Ariel University

   Michael Firer , Prof.  
   The Faculty of Engineering  

General Information
Name Firer Michael
Department The Department of Chemical Engineering & Biotechnology
Administrative Responsibilities Chairman
Academic Rank Associate Professor
Personal Website
1979 Monash University - - Melbourne - Australia
1983 Melbourne University - Immunology - Melbourne - Australia
Research Interests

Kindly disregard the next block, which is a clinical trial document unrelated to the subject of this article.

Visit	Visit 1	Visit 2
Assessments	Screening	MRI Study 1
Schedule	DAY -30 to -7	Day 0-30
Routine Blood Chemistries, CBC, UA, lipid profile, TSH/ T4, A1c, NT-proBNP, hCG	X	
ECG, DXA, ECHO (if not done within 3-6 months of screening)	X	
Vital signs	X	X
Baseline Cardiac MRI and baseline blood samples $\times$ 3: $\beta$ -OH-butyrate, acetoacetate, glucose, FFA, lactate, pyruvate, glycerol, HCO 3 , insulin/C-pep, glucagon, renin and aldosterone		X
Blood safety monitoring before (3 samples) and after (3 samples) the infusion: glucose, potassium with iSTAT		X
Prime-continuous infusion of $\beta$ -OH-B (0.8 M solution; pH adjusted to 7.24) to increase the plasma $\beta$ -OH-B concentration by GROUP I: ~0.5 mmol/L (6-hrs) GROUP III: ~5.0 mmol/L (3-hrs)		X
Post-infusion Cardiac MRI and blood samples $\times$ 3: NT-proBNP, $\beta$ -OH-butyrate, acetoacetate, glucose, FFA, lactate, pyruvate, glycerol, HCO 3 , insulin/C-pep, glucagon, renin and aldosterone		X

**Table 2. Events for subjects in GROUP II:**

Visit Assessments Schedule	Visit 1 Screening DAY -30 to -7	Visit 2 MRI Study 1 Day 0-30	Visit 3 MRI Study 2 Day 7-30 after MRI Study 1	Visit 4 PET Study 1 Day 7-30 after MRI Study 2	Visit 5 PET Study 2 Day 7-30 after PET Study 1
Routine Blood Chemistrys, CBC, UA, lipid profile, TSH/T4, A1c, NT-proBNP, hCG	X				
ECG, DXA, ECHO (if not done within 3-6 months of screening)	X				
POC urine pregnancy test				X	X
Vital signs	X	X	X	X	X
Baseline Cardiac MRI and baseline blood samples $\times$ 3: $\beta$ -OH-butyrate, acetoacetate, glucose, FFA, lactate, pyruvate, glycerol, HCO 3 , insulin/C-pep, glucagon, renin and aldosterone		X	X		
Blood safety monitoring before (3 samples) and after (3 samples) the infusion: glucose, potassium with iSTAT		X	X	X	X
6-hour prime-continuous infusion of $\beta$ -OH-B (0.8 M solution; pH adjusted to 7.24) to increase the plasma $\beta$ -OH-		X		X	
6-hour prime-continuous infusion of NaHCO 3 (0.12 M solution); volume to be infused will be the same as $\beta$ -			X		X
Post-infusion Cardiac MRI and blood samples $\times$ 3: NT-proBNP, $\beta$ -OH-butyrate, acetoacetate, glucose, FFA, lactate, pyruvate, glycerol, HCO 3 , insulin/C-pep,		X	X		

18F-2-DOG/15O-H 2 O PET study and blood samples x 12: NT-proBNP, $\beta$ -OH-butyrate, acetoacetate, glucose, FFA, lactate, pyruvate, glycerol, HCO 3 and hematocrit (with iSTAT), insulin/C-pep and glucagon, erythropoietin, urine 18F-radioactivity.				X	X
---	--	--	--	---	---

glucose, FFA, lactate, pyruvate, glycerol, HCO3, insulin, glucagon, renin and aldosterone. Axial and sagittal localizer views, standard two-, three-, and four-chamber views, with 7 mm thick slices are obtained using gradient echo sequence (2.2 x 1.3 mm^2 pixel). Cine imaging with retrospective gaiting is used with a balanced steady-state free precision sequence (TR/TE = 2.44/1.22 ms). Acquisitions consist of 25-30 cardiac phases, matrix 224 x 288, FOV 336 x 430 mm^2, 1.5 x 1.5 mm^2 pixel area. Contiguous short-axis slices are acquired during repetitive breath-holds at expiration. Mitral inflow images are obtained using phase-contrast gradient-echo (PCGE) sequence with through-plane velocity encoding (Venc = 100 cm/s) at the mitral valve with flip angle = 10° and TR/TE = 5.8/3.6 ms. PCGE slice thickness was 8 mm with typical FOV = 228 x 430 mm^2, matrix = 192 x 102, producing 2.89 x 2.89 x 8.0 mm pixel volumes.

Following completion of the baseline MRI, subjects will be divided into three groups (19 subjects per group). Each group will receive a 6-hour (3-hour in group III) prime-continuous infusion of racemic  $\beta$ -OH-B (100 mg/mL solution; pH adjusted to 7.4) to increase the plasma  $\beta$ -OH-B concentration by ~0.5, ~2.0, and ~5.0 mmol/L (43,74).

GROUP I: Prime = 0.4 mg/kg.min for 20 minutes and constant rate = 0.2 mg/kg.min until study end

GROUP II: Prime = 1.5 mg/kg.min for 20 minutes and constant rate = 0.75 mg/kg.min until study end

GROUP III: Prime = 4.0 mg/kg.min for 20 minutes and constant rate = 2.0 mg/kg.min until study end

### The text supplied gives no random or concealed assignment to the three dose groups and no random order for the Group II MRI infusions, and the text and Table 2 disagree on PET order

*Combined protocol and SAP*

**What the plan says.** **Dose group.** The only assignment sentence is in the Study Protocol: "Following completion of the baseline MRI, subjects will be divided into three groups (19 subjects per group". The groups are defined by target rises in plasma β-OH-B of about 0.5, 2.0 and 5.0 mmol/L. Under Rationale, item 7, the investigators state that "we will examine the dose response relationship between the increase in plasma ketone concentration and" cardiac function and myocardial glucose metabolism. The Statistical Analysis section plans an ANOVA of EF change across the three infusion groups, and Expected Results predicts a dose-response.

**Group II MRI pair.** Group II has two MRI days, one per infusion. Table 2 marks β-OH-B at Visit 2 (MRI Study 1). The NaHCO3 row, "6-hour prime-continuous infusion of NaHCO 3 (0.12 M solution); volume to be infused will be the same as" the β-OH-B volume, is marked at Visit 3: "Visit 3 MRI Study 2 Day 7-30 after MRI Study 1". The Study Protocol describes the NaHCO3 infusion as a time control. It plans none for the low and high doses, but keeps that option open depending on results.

Our overall research focus is the integration of advances in biology, chemistry and physics towards development of applications in immunology and cell biology, in particular cancer and immune-based diseases. One of our main goals is to develop methods, compounds and materials capable of specifically targeting drugs or toxins to target cells. Given that current chemotherapeutic strategies often carry with them significant morbidity due to the non-specific effect of drugs on healthy cells, the delivery of cytotoxins to target cells should result in increased drug efficacy and a reduction of therapeutic dose. We have already developed a number of Ligand-Drug conjugates (LDC) wherein a drug is chemically bound to a targeting compound such as small molecule, peptide or protein for which the target cancer cell possesses a specific receptor. These conjugates efficiently and specifically induce target cell destruction and do not result in development of drug resistance. The discovery of cell specific targeting molecules is an important aspect of our work. Using phage display peptide libraries we have identified peptides that bind Multiple Myeloma or Chronic Lymphocytic Leukemic cells and are further developing these for both therapy and diagnosis of these diseases. We developed a novel improvement to a recognized therapeutic process known as Photodynamic Therapy (PDT). PDT involves the use of photosensitizer molecules that are taken up by cancer cells. When activated by visible light, these photensitizers induce the production of oxygen radicals which in turn induce cell death. Light activation has traditionally been supplied by external lasers, limiting the application of PDT to tumors located close to the body's surface, or the use of laser-embedded catheters for more internal growing tumors. Our technology, termed Targeted Intracellular Photodynamic Therapy (TIP), overcomes these limitations by providing chemical light activation of the photosensitizer. This patented process permits the targeting and destruction of tumor cells anywhere in the body without the use of external light or catheters. As TIP kills cells by mechanisms different to those of most current drugs, the technology will also expand the arsenal of chemotherapeutic options. The technology has been licensed to an overseas biotechnology company who are funding its further development and application as a cancer therapy.